and warnings, ch. xii. 1 29; and then closes his epistle with divers
practical directions, cautions, and salutations, ch. xiii. 1 25.
Such is the brief view of the course of thought and reasoning in our
epistle. It is plain that there are three great points of comparison in it,
which constitute the main object at which the writer aims, in order that
he may show the superiority of Christianity over Judaism.
OF THE EPISTLE TO THE HEBREWS. 271
I. The superiority of Christ, the mediator of the new covenant, over
angels who were employed as mediators, when the old covenant was
established, chap. i. ii.
II. The superiority of Christ, the head of the new dispensation, over
r/Ioses, the head of the old, chap. iii. iv.
III. The superiority of Christ as high priest of the new dispensation,
j&nd of the services which he performs, over the priesthood of the Mosaic
institution, and all the services which were appropriate to their office,
ch. v. 1 ; x. 18.
Exhortations, warnings, reproofs, and encouragements, are intermixed
in some manner with the main discussions : e. g. ch. ii. 1 4 ; iii. 1 ;
iii. 7 iv. 16; iv. 11 vi. 20; but from ch. x. 19 to the end of the
epistle, nearly all is of the nature just described ; so that about one half
of the epistle is of a parenetical or hortatory nature.
In judging of the relevancy and importance of the subjects discussed
in our epistle, it is very plain, that we are not to make up an opinion,
deduced merely from viewing the present necessities and condition of
Christians. We were not born Jews, nor educated as such. We have
none of their prejudices, peculiar sympathies, temptations, and trials.
What was adapted to them, in the days of Paul, and under the circum-
stances above described ; nay, what was absolutely indispensable for
their instruction, reproof, and confirmation, may, in many respects, be
scarcely appropriate to us, in our condition and circumstances. Such is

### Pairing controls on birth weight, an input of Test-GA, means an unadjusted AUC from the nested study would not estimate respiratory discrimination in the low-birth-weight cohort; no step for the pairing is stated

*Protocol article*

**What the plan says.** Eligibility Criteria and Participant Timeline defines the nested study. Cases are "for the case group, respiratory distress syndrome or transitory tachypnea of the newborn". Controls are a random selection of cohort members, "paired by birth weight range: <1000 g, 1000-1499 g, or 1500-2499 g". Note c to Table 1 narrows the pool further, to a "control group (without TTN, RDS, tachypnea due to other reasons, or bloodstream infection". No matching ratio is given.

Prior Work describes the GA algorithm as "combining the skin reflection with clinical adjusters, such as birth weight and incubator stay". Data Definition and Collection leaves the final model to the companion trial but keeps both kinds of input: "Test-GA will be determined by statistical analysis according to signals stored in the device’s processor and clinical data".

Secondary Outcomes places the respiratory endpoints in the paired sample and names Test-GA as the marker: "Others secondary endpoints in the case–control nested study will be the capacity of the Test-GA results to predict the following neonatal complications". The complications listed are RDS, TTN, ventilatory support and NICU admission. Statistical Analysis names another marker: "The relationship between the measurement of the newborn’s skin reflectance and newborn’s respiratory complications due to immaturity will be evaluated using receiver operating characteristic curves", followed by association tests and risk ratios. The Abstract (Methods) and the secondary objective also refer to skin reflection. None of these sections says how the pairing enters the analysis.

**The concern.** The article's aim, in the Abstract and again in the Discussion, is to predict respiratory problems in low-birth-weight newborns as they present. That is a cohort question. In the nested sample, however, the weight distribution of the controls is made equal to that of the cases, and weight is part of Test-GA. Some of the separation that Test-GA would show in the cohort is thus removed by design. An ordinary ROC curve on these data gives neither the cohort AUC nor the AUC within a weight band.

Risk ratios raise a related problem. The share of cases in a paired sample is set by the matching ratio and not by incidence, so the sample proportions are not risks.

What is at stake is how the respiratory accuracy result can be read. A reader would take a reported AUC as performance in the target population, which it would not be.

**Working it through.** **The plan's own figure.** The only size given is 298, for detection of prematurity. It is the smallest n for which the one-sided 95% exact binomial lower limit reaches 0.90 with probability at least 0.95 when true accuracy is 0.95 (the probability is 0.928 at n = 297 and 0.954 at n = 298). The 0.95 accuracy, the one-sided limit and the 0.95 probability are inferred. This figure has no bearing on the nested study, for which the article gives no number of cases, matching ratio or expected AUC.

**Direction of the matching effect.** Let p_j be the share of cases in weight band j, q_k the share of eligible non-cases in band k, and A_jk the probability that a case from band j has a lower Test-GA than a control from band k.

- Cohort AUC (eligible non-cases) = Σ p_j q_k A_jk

indeed the fact, in regard to many of the things introduced into the
epistle to the Hebrews ; as I shall have occasion hereafter repeatedly to
notice. But who, that judges with any good degree of candour and
fairness, would ever think of bringing it as an accusation against our
author, that he has inserted in his epistle, that which was altogether
appropriate to those whom he addressed, although it may not, and does
not, have an equal bearing upon all times and nations ? Surely, the last
ground of just accusation which can be advanced against any writer, is,
that " he has written in a manner peculiarly adapted to accomplish the
end for which he wrote." In what a different plight would the world of
authors be, if all of them were justly liable to such an imputation !
Of necessity, now, many things addressed to the Jews of Paul's day,
are comparatively inapplicable to us. So far, however, as our circum-
stances agree with theirs in any respect, just so far the spirit of what
was said to them will apply to us. So far as what was said to them was
272 GENERAL VIEW OF THE CONTENTS, &C.
founded in general Christian truths and principles, just so far we may be
instructed and guided by it. Consequently, as it must follow from these
positions, the epistle, while it contains many things appropriate to the
Hebrews of early times, also contains many which can never cease to
interest the church of God, while Christianity exists in the world.
These general views may serve to aid the critical student, in com-
mencing the exegetical study of our epistle. The more particular detail
of what is here hinted, is reserved for the introductions to various parts
of the epistle, which are inserted, pro re natd, in the body of the com-
mentary which follows.
CONTENTS OF CHAPTERS I. 1 II. 4.
The object of the writer being to commend Christianity to those whom he addressed,
in such a manner as to prevent defection from this religion ; he begins by setting forth
Christ as the author of the new revelation which God had made to men, ch. i. 1. He
then touches upon the dignity of his office ; he is Lord of the universe ; which, indeed,